Influence Map

For a while, influence maps were a popular trend among artists on deviantART. It spread outward and I saw them on other art sites, from time to time, but I never made one. Sure, I draw – I’m not terrible at it, either, though I’m far from being great. But my real art is my writing, so when I finally made my influence map, I decided to base it off that. So, here’s my map. See how many things you recognize at a glance, then I’ll talk about each of my influences for just a second.
You can click it for a much larger version.

Oh boy, you can really tell where my interests lie, can’t you?  We’ll start with the 3 smaller influences in the top left… Then we’ll tackle my largest influence up there in the middle.

Left, Row 1 – The Black Gryphon
When I was in my early teens, reading anything by Mercedes Lackey was a delight. After revisiting her works as an adult, I’ve changed my mind, but I won’t deny that this one trilogy in particular had a definite influence on me during my formative years. It was the first series I encountered that gave a glimpse of the kind of world I wanted to build. The Black Gryphon was the first of Lackey’s books that I read. Seeing something close to the concepts of fantasy I already had in my head was thrilling. I was probably 13 or 14 when I first read the trilogy, but some things – Magic and monsters in particular – have never left the back of my head.

Left, Row 2 – The Wheel of Time
This series is the most recent addition to my list of influences. As my taste in literature grew up along with me, I found that, as an adult, it’s very difficult for me to find books that measure up to my literary standards. I’d had friends urging me to read the Wheel of Time books since I was 15, but I never bothered – Even though I had a copy of the first book! It was largely frustration at lack of quality reading material that drove me to finally pick it up, but once I did, I was hooked. I’ve not finished the series yet, it can be very slow to advance, which means I like to take breaks at random to read other things. But through the 6 books I have read, Jordan manages to keep from contradicting himself or losing track of any of the many, many characters, and that’s a pretty impressive thing for an author to achieve.

Left, Row 3 – The Death Gate Cycle
I chose Elven Star to represent the series because it’s my favorite thus far – I’ve read all but the last book, which has always proven hard to find. I really need to just order it off Amazon.
There’s not a lot to say about why I love these books, I think they speak for themselves. They’re well-written and easy to follow, bear plots that are far from transparent, and have an excellent cast of characters to go with fantastic world building.

Top Center – The Lord of the Rings
My biggest influence, and how could it not be? The Hobbit introduced me to fantasy and Tolkien’s work at the age of 8, but when I read The Lord of the Rings after, I got lost in those pages, and I think a part of me will never come back out of them. All the greatest fantasy I’ve read since shows the influence of Tolkien’s writing. He was a true pioneer into what we know as modern fantasy genre, and few series can now touch on things as mainstream as orcs and elves without giving a nod to his formative works.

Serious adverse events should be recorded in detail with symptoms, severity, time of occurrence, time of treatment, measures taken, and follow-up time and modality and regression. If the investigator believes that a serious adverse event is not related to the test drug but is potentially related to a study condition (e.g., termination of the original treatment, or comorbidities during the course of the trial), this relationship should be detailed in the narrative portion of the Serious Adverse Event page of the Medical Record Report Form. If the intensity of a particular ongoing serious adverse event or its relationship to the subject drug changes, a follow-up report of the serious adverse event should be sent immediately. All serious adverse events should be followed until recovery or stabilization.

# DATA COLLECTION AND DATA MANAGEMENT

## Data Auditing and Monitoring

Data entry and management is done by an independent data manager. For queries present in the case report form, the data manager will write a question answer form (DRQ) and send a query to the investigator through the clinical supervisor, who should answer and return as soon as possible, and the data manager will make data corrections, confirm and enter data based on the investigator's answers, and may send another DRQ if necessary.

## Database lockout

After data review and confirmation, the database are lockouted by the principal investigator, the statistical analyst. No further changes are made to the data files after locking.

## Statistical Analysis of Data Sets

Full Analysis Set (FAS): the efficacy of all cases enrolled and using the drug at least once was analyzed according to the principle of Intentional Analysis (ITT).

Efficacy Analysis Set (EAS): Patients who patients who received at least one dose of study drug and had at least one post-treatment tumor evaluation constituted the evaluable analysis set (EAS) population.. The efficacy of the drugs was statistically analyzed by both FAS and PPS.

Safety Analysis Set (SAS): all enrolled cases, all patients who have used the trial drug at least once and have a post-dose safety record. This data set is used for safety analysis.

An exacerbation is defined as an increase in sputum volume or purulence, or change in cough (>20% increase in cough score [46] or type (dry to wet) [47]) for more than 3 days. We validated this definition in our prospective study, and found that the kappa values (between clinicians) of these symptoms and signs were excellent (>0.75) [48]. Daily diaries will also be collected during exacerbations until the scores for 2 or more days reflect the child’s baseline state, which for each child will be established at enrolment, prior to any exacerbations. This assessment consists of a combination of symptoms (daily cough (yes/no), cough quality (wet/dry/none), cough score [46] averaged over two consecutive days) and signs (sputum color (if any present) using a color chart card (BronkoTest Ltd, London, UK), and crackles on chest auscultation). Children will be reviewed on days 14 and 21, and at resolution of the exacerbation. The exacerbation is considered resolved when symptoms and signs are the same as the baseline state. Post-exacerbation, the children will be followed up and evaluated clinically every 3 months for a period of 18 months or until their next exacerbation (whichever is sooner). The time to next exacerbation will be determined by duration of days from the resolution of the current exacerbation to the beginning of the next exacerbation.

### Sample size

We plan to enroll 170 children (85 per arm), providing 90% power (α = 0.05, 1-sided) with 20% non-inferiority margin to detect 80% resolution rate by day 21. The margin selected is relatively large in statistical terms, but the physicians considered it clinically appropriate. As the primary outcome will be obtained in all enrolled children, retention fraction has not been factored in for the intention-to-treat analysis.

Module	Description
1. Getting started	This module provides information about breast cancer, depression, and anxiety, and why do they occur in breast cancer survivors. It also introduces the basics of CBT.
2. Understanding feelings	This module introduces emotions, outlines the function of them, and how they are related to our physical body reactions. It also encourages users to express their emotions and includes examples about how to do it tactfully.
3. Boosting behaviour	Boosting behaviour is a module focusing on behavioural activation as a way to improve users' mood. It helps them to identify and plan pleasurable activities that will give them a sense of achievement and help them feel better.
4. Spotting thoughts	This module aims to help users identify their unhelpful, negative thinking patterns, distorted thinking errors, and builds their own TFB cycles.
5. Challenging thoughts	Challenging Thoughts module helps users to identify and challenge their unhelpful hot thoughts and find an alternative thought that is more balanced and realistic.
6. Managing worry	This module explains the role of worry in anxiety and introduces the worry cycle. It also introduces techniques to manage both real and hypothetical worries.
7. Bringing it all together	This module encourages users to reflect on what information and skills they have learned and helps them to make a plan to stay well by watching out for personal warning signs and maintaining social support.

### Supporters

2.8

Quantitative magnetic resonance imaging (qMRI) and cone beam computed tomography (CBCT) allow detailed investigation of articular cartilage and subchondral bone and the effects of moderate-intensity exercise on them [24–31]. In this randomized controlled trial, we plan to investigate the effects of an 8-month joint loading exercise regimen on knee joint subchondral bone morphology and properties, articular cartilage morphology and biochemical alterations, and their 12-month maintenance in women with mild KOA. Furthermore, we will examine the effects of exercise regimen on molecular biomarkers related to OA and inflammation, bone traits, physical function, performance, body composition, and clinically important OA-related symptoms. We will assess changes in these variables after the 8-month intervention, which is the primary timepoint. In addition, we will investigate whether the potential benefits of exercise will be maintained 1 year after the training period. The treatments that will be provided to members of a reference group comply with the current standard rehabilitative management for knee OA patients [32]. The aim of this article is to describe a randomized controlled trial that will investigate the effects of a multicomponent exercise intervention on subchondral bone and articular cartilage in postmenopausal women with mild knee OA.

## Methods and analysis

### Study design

Right, Row 1 and 2 – Record of Lodoss War
Record of Lodoss War was my first anime series. Sure, I’d watched a few episodes of things here and there, but Lodoss War was the first I completed. Once I completed it, I bought it on VHS, in a time when movies were something I simply didn’t do. The VCR is buried somewhere in the attic, but Lodoss War still has a place of honor in the living room.  In an era where visual effects meant fantasy movies were often campy and ridiculous to watch, cartoons simply did it better. Epic battles, compelling story, and Tolkien-esque goblins and elves – All were portrayed well in a medium that gave it the credibility such a great fantasy series deserved.

Right, Row 3 – Dragonriders of Pern
I was introduced to the series by my childhood librarian, a wonderful lady named Wanda. She knew exactly the sort of thing to recommend when I told her I wanted something based in fantasy, and she handed me the first book in the Harper Hall trilogy, which I still think are some of the greatest Pern books. It’s not really a secret that I don’t like science fiction, but Pern distanced itself enough from its sci-fi basis to give the first 6 books I read a definite fantasy lean. And come on, dragons. It’s not like it needed much more than that to ensnare me. I’d always loved them, but after the Pern series, dragons have always been a mainstay of my idea of fantasy.

Whew… this post has grown far beyond what I originally planned, so I’m actually going to stop here – You can view part two here, and see me speak about the rest of my influences and why they’ve remained a part of my life.

One Reply to “Influence Map”

  1. Oh our librarian, Wanda. I loved her. That was a great time when we had that library and all of those very wonderful librarians who loved to read as much as we did and thought homeschooling was the greatest idea ever! You brought back some memories. I read one of the DragonRider books by Anne McCaffrey when I was in junior high. That book was later removed for being too "advanced." Loved the book and the dragons and the dragon riders but not enough to pursue reading the series. I didn't get into CSLewis and Tolkien until I was in college and whoa…what a sense of missing great things I had! LOVE Narnian series and Hobbit. It was so neat to get to read those to you kids. I also enjoyed reading Little House on the Prairie to you when you all were small. I miss those days of us all together very much. Being home was like being in heaven with the books and the conversation (and the video games?)

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